In the early postoperative period, pupillary block from air behind the pupil may occur. This is an uncommon cause of IOP elevation but often leads to significant complications such as graft failure and chronic glaucoma [54]. In the later postoperative period, the development of PAS and prolonged steroid use are important causes. Another mechanism of glaucoma after DSAEK could be distortion of the angle leading to increased IOP. However, this seems less likely as the incision is much smaller than that with traditional PKP. Inflammatory glaucoma is also possible but less likely.

4.3. IOP Measurement Following DSAEK

In clinical use, GAT remains a gold standard for measurement of IOP. It is, however, calibrated for a mean corneal thickness of 520 μm. The increased corneal thickness in patients with DSAEK, however, does not affect IOP measurements by GAT as reported by Vajaranant et al. [55] and others [56]. Additional dynamic contour tonometry (DCT) and pneumotonometry which may measure IOP independent of corneal thickness, curvature, and hydration within certain ranges of IOP may be useful methods to measure IOP following DSAEK [5760].

4.4. Management of Glaucoma Following DSAEK
4.4.1. Medical Management

Vajaranant et al. [55] reported that glaucoma medications were started during the first year after DSAEK in 18% of patients without preexisting glaucoma and were increased in 33% of patients with preexisting glaucoma. Most patients managed well medically with increase in their glaucoma medications and/or tapering of steroids or switch to less potent steroids.

4.4.2. Surgical Management

Vajaranant et al. [55] reported 0.3% patients without preexisting glaucoma (1 out of 315) and 8% patients with preexisting glaucoma (7 out of 85) that required glaucoma surgery following DSAEK. The risk of surgical intervention was greater in patients with preexisting glaucoma or in patients with previous glaucoma surgery. The options of trabeculectomy, GDDs, or cyclodestructive procedures are all valid. Usually the approach is similar to that of PKP. Challenges that might be faced include working with a slightly shallow anterior chamber that is not uniform in depth because of edge of graft. Although the optimal tube location for DSAEK patients is not known, primary tube insertion into the posterior chamber may become the preferred option. The tube lumen of a GDD device can potentially be blocked if it impinges against the thick edge of the corneal graft. Using a short tube in anterior chamber placed tangentially into the anterior chamber angle is also advisable (Figure 3). Graft dislocation is not considered an issue if GDDs being placed after and not during DSAEK.

DSAEK is a relatively new procedure, and the short-term incidence of glaucoma and treatment outcomes seem promising. Studies describing long-term IOP and IOP treatment-related outcomes will be important in the future.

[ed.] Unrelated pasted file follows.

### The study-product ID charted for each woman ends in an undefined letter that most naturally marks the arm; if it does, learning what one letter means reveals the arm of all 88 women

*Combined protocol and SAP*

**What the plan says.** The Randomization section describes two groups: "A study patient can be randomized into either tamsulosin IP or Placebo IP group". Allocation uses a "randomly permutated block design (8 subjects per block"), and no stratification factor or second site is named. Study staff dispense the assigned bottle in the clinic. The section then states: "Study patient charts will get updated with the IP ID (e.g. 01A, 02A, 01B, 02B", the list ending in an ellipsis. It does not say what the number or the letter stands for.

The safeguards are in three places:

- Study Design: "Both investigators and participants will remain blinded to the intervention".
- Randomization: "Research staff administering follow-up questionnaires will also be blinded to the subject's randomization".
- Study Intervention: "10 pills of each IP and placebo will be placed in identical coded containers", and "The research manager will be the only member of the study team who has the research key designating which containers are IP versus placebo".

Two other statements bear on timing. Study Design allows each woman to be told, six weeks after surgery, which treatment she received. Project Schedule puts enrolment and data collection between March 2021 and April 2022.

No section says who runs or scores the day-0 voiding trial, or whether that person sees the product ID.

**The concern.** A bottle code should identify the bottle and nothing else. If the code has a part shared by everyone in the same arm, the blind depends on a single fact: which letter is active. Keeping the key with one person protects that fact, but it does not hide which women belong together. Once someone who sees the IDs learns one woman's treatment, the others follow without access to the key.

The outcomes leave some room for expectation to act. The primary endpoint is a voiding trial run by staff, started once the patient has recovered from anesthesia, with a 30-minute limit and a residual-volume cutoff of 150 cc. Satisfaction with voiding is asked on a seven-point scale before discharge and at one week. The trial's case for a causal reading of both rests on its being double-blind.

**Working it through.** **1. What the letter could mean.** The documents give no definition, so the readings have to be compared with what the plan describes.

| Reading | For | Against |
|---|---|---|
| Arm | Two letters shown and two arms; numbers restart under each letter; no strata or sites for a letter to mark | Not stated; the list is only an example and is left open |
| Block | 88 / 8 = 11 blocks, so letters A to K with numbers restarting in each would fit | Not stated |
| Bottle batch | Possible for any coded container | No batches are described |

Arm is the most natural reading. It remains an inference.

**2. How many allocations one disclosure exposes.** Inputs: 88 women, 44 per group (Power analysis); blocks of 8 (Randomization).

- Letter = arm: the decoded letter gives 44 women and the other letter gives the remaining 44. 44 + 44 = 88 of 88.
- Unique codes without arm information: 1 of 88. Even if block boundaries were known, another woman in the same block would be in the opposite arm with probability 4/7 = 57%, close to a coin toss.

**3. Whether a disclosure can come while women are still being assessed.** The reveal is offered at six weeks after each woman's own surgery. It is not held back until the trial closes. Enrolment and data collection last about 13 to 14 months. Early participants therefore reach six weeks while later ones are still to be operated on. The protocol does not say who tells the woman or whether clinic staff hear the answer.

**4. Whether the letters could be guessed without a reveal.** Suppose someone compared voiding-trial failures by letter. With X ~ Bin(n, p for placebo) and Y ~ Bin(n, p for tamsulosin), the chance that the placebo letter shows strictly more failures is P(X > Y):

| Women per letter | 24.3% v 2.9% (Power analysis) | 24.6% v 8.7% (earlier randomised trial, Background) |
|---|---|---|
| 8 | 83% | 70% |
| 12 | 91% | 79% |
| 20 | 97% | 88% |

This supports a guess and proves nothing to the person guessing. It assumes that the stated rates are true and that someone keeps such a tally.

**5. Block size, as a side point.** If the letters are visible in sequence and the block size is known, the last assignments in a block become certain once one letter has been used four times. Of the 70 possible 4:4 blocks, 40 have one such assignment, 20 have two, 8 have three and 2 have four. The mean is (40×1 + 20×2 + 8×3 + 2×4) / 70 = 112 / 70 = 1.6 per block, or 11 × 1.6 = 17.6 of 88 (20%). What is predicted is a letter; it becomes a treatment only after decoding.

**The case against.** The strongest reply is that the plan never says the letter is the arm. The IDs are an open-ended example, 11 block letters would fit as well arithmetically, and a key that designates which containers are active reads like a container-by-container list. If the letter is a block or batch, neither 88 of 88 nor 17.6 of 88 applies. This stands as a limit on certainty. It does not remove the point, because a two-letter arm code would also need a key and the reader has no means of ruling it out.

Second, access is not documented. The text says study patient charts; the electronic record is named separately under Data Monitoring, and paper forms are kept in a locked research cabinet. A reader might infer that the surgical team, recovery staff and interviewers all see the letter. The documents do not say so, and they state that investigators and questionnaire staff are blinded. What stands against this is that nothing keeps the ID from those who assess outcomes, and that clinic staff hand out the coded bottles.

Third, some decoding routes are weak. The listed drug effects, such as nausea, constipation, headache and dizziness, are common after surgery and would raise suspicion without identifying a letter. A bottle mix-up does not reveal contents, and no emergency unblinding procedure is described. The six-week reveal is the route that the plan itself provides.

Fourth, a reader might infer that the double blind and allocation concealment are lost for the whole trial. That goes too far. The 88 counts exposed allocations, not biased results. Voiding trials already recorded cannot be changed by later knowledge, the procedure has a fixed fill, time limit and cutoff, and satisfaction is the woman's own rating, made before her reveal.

5. Glaucoma and Keratoprosthesis

Glaucoma is common and permanent blinding sequel of KPro surgery. Several types of KPro are in use; Boston KPro is the most commonly used in the USA, whereas the osteo-odontokeratoprosthesis is used more frequently elsewhere.

5.1. Incidence of Glaucoma Following KPro

The prevalence of glaucoma in patients undergoing KPro placement ranges from 36 to 76%. De novo glaucoma has been reported to occur in 2–28% of patients after KPro implantation [6164]. Preexisting glaucoma in eyes that undergo keratoprosthesis is not uncommon.

5.2. Etiology of Glaucoma Following KPro

As most KPro recipients have undergone penetrating keratoplasty, some degree of synechial angle closure usually already exists and progressive angle closure is presumed to be a causative factor. Crowding the anterior segment by the KPro’s large backplate that is placed in close proximity to the iris can compromise the angle. Leaving a patient aphakic or removing the iris to eliminate scaffolding can distort and collapse the trabecular meshwork [59]. Topical medications may also play a role in the progression of glaucoma in KPro recipients as the use of topical steroids for prolonged periods following KPro implantation can lead to steroid induced glaucoma [65].

5.3. IOP Measurement Following KPro

Placement of the PMMA optic and the 8.5 mm backplate invalidates both central and peripheral applanation values. Tono-Pen measurements at the limbus may provide a rough assessment of the IOP (particularly when compared with measurements from the other eye taken at a corresponding limbal location), but the readings obtained are highly variable. IOP estimates using globe palpation is the most commonly employed method of estimating IOP in patients post-KPro implantation. Digital palpation of the globe should be performed with the patient gently looking down and the fingers places above the tarsal plate. Finger tension has been demonstrated to be fairly accurate at detecting IOPs of 30 mm Hg or more particularly when performed by experienced observers [65].

5.4. Management of Glaucoma Following KPro